Travelling to Belize by road from the USA through Mexicoby: Terry Warburton
My vehicle of choice was a 1982 Dodge van, for several reasons. The first
is that I had only paid $300 for it and it was in very good condition to
start with. Being reasonably mechanical, I took it upon myself to do what I
could to prepare it not just for the drive through Mexico, but to provide
reliable transportation in Belize. As it was a high mileage vehicle, I
completely rebuilt the transmission and replaced the torque converter. I
then replaced almost everything that could possibly go wrong with a
vehicle. Replaced parts were as follows; starter, alternator, all belts,
all hoses, plugs, wires, distributor cap, rotor, thermostat, valve cover
gaskets, water pump, timing chain and gears. The radiator was also pulled
out and sent to a shop where they flushed it and fixed a small leak.
As I kept all of the parts that were replaced and took them with me, I felt
confident that even if something went wrong on the road, I had the tools
and parts to replace or repair things. I also took a floor jack and two
hydraulic jacks. along with a large selection of tools.
I had decided to take a small 17' travel trailer with me on this trip for
two reasons. It would hold a lot of the woodworking tools and items for the
house I am building and it would provide a place to stay during
construction. The only things I did to it were to replace the bearings and
make sure the spare tire was in good shape.
My cousins son , Nick, was coming along as he wished to spend the winter in
Belize. I had arranged to fly a Belizean named Earl Green, to Houston where
we would meet. He had done the trip a few times before and just having him
along made me feel better about this adventure.
We left Orlando on Thursday at 2:30 in the afternoon. I started out driving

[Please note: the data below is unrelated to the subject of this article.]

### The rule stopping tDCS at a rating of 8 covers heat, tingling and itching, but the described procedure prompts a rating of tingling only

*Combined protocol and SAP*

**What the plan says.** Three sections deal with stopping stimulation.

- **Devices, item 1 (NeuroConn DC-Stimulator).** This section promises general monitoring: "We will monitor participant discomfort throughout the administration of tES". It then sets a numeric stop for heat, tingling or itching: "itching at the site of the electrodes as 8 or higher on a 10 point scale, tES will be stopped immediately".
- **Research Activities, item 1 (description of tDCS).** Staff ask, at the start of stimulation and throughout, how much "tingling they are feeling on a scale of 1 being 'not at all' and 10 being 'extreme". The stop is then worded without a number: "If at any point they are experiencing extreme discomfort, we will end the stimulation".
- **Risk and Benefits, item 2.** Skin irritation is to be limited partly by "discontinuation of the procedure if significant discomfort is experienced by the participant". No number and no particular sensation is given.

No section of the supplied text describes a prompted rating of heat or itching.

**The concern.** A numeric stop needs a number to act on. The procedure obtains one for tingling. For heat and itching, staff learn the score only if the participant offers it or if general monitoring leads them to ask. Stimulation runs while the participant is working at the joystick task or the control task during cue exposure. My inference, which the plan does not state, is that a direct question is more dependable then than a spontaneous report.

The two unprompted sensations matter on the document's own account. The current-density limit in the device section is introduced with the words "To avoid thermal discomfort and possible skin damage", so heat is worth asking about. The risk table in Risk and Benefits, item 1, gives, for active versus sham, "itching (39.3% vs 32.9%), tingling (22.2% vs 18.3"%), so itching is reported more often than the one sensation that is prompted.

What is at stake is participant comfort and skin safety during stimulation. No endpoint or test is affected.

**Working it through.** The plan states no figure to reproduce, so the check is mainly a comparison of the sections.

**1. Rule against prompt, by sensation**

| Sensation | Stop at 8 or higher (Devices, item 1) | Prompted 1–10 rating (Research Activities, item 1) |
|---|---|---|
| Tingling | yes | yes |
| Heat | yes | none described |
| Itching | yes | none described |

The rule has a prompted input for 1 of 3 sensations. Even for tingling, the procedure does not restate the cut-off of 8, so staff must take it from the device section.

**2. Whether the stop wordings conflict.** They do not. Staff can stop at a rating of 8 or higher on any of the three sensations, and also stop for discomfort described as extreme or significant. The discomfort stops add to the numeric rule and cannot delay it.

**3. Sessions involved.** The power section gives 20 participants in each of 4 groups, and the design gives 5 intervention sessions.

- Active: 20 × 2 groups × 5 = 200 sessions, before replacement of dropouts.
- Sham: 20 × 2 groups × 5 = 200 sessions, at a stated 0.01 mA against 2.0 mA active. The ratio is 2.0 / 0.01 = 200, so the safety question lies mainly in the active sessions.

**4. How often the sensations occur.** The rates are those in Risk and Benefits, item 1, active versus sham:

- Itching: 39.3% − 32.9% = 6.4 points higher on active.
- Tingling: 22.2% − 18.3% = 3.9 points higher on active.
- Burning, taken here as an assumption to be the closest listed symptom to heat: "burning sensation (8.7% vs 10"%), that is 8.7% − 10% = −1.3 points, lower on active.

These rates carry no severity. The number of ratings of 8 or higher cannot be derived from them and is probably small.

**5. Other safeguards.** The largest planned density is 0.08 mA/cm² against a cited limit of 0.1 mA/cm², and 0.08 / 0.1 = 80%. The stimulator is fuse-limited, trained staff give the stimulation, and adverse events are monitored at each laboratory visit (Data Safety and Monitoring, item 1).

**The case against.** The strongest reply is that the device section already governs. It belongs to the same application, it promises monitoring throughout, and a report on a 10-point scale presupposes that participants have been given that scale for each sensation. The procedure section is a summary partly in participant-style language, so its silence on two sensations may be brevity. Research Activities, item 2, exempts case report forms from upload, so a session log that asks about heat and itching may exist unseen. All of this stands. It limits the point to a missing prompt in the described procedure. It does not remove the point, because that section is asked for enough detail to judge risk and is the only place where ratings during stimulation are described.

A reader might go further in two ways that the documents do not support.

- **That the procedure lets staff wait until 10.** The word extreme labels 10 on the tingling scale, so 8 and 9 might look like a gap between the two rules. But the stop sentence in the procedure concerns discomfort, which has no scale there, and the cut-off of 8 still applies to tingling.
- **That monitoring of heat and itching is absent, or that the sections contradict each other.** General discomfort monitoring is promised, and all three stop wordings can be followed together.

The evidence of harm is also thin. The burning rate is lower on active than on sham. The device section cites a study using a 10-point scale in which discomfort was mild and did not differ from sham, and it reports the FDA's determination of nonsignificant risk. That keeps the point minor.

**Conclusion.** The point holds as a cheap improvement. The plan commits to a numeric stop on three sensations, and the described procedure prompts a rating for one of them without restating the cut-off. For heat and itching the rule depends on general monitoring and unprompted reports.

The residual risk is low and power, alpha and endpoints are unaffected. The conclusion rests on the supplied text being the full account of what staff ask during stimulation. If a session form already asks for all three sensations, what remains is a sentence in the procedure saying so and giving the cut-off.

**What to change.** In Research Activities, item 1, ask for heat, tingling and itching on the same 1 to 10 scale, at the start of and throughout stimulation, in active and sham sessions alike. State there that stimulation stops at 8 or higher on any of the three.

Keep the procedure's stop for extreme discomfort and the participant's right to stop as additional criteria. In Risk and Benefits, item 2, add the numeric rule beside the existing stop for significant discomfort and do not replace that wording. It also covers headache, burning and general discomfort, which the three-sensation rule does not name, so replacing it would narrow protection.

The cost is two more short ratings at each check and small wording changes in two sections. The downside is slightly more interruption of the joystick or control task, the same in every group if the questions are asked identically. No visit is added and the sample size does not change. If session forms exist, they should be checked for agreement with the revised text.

at 55mph but when everything seemed to be rolling along OK soon I was keeping it
at 65mph. We met Earl in Houston at a prearranged hotel, at 6:00pm Friday,
had a good meal and slept till 3:00am. With the early start we made it to
Brownsville at 10:30. The first stop was at Sanborn's Mexico Insurance
Services. They are right on the road into Brownsville at 1245 Expressway
77, Ste A, TX 78520. Their phone number is 956-546-6644. I had phoned ahead
and faxed them the info needed, so all the paperwork was ready. They were
very helpful and the cost was $47.00 for 5 days of insurance. The next stop
was at M.C.Agency, 225 E. 11th ST Ste.#4, Brownsville, TX 78520. Phone and
fax is 956-542-2456. The owner, Mario Casanova had been very informative as
to what was needed and items not to be imported to Mexico. Again, I had
faxed all the vehicle info and a list and value of all items that I would
be transporting through Mexico. He had translated it all into Spanish and had
all the paperwork ready. There is a three day period that is imposed to be
sure the vehicle you have is not stolen, so I was glad I had phoned ahead,
so that it had already been checked out.
The final stop was at the actual company that handled Trans-Migration through